Colleen Clines share her personal journey to starting a social enterprise and using design thinking to impact the world.
About the speaker
Colleen values how design can become the tool for sustainable solutions to gender inequality, social injustice and environmental degradation. She combines this passion as a social entrepreneur and impact designer through her work as Co-Founder & CEO of Anchal (Ahn-chal). A Louisville native with a Bachelor of Landscape Architecture from the University of Kentucky, Colleen earned her Master of Landscape Architecture degree from the Rhode Island School of Design (RISD). During her time in graduate school, she initiated the founding of Anchal with three fellow classmates after a trip to India. Anchal’s mission is to address the exploitation of women around the by using design thinking to create employment opportunities, products, and services that support economic empowerment. Five years later, Anchal has offered over 100 commercial sex workers alternative careers in textile design and the products have been sold in Urban Outfitters nationwide and featured in Harper’s Bazaar. In 2013, Colleen was named one of Public Interest Design’s Top Global 100 designers. In collaboration with her sister, Maggie Clines, their project was named a 2014 winner of Louisville’s LOTS of Possibility Competition for dyeScape – a network of small-scale gardens in West Louisville that will support the cultivation of dye plants for natural textile production.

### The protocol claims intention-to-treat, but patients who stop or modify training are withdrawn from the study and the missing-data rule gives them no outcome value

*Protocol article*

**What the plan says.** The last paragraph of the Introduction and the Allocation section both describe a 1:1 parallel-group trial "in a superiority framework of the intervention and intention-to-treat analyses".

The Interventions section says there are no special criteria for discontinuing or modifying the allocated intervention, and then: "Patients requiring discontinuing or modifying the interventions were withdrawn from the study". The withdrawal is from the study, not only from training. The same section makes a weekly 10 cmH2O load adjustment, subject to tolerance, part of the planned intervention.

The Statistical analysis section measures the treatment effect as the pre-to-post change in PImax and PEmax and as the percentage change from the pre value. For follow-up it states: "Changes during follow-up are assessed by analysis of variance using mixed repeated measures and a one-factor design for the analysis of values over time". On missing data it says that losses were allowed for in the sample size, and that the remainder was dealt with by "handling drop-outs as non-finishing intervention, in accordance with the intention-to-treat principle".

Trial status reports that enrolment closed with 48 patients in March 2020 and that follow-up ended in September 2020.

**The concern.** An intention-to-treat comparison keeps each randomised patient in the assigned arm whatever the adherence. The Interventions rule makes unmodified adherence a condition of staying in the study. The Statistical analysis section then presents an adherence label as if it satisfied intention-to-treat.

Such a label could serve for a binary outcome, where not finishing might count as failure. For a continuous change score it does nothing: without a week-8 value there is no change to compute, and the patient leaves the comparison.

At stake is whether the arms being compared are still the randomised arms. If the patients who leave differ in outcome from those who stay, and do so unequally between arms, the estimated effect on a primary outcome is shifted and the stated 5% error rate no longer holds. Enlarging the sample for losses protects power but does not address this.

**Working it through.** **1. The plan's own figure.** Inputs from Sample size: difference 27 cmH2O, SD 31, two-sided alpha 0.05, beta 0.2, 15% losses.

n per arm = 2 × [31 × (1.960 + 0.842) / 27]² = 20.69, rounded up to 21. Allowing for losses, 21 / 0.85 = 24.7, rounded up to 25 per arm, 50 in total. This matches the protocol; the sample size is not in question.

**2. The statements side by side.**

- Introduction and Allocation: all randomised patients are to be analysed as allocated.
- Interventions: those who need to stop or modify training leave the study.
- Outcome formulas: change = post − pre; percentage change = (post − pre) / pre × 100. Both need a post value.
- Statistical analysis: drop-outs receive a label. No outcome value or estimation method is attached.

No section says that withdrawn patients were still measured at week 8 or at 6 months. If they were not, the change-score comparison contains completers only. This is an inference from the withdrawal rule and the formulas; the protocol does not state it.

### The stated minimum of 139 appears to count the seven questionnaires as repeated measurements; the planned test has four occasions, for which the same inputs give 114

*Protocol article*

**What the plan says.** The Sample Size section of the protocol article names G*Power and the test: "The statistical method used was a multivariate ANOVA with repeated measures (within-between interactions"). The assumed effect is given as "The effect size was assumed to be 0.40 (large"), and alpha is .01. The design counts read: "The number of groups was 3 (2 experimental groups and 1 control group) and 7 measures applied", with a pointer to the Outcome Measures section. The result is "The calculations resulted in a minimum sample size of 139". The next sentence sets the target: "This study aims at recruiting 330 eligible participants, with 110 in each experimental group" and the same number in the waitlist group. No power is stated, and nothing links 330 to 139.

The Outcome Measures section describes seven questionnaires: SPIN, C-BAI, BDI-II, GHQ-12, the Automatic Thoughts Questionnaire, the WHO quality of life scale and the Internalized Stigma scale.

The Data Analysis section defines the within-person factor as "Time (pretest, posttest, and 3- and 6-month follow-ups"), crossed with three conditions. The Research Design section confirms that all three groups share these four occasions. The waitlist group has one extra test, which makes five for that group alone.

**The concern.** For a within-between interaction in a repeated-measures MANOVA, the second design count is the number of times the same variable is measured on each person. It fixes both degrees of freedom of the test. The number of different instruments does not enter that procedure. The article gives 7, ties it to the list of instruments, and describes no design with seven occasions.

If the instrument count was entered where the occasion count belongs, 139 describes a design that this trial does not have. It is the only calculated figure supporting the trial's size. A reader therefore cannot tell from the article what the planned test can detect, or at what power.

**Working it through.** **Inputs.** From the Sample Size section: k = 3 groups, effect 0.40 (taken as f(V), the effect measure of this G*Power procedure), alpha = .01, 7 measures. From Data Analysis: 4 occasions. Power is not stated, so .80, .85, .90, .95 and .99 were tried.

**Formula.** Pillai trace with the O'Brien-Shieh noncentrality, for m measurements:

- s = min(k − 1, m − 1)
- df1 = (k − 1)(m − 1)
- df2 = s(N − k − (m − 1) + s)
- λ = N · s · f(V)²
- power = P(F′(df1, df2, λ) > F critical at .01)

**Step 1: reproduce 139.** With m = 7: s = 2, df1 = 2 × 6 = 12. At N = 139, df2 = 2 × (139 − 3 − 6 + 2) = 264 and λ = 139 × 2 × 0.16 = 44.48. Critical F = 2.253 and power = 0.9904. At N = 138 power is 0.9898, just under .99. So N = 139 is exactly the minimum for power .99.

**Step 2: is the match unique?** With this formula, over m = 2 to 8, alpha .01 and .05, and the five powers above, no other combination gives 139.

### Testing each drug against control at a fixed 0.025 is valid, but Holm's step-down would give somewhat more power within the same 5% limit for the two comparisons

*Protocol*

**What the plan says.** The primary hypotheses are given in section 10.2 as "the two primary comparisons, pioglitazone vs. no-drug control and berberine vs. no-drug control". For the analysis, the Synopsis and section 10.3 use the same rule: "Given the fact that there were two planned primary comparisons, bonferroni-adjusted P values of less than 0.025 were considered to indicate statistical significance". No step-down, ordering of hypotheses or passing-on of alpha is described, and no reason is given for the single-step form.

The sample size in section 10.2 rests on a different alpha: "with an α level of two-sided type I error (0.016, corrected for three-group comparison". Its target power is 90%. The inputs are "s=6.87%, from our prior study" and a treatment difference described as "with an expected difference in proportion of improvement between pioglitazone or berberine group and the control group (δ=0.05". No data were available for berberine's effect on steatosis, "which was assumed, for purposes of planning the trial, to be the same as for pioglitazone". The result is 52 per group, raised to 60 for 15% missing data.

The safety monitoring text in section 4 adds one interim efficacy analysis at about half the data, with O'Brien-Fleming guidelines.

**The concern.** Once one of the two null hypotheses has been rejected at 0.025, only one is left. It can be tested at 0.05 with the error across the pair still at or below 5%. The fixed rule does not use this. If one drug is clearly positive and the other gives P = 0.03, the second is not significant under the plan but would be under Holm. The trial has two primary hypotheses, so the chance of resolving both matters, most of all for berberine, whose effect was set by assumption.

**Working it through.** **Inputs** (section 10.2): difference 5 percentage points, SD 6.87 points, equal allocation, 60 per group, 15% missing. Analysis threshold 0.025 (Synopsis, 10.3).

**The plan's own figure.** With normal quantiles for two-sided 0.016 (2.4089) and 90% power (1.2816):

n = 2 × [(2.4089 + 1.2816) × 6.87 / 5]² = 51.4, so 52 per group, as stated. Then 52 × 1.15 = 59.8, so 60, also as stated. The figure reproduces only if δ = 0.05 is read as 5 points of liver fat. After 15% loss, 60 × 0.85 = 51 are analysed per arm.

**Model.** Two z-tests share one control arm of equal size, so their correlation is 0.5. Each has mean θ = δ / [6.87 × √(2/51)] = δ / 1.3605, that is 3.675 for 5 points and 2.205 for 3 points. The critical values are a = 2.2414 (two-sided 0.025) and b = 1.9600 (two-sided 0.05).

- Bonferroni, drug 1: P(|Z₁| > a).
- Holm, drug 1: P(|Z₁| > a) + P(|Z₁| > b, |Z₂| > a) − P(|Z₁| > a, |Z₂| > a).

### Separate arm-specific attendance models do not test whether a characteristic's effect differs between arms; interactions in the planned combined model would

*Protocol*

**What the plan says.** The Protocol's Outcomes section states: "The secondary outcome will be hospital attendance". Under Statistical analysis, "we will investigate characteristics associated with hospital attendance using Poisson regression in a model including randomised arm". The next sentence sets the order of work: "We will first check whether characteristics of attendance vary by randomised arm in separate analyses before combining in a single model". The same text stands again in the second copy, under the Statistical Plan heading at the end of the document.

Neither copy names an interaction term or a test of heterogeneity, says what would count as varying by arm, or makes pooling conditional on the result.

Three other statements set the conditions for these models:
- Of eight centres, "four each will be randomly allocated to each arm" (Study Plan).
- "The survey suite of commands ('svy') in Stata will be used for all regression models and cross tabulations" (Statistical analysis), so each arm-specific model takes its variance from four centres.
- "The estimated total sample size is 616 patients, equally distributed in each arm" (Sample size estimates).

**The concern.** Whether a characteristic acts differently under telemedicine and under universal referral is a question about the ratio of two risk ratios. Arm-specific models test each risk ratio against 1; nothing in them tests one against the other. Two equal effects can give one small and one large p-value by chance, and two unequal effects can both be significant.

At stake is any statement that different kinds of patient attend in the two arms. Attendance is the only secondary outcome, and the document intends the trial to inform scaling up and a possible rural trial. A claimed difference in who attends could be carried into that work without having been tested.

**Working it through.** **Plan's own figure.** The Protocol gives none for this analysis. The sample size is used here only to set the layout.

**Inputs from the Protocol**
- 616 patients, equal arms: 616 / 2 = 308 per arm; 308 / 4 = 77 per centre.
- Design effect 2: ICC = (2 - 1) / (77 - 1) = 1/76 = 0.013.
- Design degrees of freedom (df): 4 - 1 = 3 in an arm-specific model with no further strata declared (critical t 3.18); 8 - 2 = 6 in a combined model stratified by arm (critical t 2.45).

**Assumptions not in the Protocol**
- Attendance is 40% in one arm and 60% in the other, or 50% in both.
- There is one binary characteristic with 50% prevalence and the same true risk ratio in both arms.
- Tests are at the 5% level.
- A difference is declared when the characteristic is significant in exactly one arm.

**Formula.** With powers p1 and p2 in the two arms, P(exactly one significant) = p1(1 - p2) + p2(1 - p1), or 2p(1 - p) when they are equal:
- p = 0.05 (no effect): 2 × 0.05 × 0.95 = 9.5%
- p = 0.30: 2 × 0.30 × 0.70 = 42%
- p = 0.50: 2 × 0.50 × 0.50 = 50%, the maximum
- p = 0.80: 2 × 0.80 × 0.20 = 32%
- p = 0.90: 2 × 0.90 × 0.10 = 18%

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Number 1: Keep your process human-centered. So, remember empathy. Remove judgement and prior assumptions and truly listen. — Colleen Clines
Empathy has given me much more perspective on pain. — Colleen Clines
At that point I became a global citizen. 'Why India?' is always the question that I get. Why not India? We're all humans and it's important to work together to fight for each other, and fight for each other's human rights. — Colleen Clines
[Empathy] does seem to strike a lot of intimidation in people, but I want to share that empathy is not about tears or matching someone's feelings. It's about supporting each other; at the core, empathy is a choice. — Colleen Clines